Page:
"The Germans took our gloves and our overcoats because the snow was above our knees and they didn't have any," Elí¬as said. "And we continued forward."
At the POW camp, the Zepeda son was surprised to learn that on the third day of not eating, he wasn't hungry anymore. Once, there were green worms floating in their soup.
After the war, Elí¬as was set free. When he finally reached the American forces, Elí¬as had his first shower in six months.
"We had fleas in our clothes and everything," he said. "We took a bath and used soap and then got clean clothes."
Elí¬as and Isaac met up in Camp Lucky Strike in France and returned home one day apart.
After his return, Elí¬as worked as a laborer in the Bay City area. He and his first wife, Lupe DeLeon, adopted two children before getting divorced. He married Minerva Medina in 1975.
Isaac was first sent to Camp Butner in North Carolina in 1942 for basic training, and trained without rifles. "We were very proud when we got real rifles and steel helmets. Now we were real soldiers."
He took part in the Normandy Invasion and fought in the Battle of the Bulge. While he was on patrol behind enemy lines, Isaac was taken prisoner. "I felt like I was in a dream. I didn't have fear or pain or anything," he said. A German officer pointed a gun directly at Isaac's head and he stood up taller, "so he wouldn't miss." Later, another soldier said it was Isaac's bravery that had saved him. "If that officer had killed you in front of his men, he would have lost respect of his men," he was told.
He was sent to interrogation camps and asked questions that an infantry soldier would never be privy to. From then on, he acted like "just a simple soldier," one time even responding in Spanish: "Señor, no entiendo ni una solo palabra" (Sir, I don't understand a single word).
The German interrogator almost fell off his chair. "How do you know how to speak Spanish?" he asked in well-spoken Spanish. "My father is Mexican," Isaac told him. "You mean to tell me that Mexico has Mexican troops here in Normandy?" the German questioned.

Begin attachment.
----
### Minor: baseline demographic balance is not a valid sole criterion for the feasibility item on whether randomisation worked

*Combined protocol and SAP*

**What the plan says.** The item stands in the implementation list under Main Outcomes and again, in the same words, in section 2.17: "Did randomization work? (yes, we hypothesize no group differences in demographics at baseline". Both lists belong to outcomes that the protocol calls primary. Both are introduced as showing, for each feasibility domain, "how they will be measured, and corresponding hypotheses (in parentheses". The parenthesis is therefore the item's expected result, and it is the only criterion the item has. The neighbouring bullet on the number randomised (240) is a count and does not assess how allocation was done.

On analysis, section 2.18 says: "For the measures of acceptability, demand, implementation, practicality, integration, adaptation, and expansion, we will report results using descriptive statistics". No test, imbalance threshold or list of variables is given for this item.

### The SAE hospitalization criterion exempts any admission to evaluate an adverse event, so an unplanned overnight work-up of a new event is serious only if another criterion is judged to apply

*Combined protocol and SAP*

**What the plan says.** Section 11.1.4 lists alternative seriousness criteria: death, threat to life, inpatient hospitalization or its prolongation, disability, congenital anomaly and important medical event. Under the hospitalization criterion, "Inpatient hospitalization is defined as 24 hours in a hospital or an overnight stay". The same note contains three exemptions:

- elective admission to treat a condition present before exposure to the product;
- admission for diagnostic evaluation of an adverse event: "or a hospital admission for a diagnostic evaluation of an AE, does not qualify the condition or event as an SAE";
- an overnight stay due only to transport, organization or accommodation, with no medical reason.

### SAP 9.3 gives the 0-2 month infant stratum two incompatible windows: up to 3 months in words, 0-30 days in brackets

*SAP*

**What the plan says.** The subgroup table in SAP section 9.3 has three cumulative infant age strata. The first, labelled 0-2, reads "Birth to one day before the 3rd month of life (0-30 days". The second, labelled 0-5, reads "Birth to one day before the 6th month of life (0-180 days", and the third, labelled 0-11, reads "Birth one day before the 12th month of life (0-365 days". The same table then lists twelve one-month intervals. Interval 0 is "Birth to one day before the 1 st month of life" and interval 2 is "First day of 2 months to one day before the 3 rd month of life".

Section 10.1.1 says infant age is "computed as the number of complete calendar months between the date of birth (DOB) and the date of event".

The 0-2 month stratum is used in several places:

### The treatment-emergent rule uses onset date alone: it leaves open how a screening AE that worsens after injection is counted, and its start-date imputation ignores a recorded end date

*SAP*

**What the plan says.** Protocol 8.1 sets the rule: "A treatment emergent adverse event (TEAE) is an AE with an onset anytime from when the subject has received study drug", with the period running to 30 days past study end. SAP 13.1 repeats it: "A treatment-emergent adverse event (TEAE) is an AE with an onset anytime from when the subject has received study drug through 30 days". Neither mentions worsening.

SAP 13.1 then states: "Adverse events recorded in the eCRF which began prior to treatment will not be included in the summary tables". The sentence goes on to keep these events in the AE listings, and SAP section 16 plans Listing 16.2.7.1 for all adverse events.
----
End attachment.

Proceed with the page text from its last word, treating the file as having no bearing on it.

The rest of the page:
"And then I didn't say anything," Isaac said. "They said if you are taken prisoner, don't lie, instead, don't say anything."
As a prisoner, Isaac saw German refugees from bombings arrive in the city. Half of them died of exposure to the bitter winter on the trains upon arriving and the prisoners would remove the bodies from the railroad cars.
For the living, there was no place to go. "There were ladies with babies standing all night. (The town) was just full of people," he said.
Eventually, U.S. and British planes bombed the area and the prisoners were freed and came upon Russian soldiers, who thought the presence of American troops meant the Allies had met from opposite fronts. "They even danced with us and jumped and danced like children. They showed us their tanks and trucks ... All we wanted was food," Isaac recalled. The newly-freed Americans made their way through Germany, and eventually found the U.S. lines. Isaac was flown to France, where he found his brother.
Isaac returned to Bay City after the war and found work as a laborer for a building contractor, then in the shipping yards in Galveston, a hardware store and, finally, a rice-drying company. He married Dolores Arias in 1948 and with her had four children: Mary, Gloria, Yolanda and Isaac Jr.
Daniel was stationed in Bermuda during World War II.
Robert, Elí¬as and Isaac Zepeda were interviewed on March 17, 2000, by Paul R. Zepeda.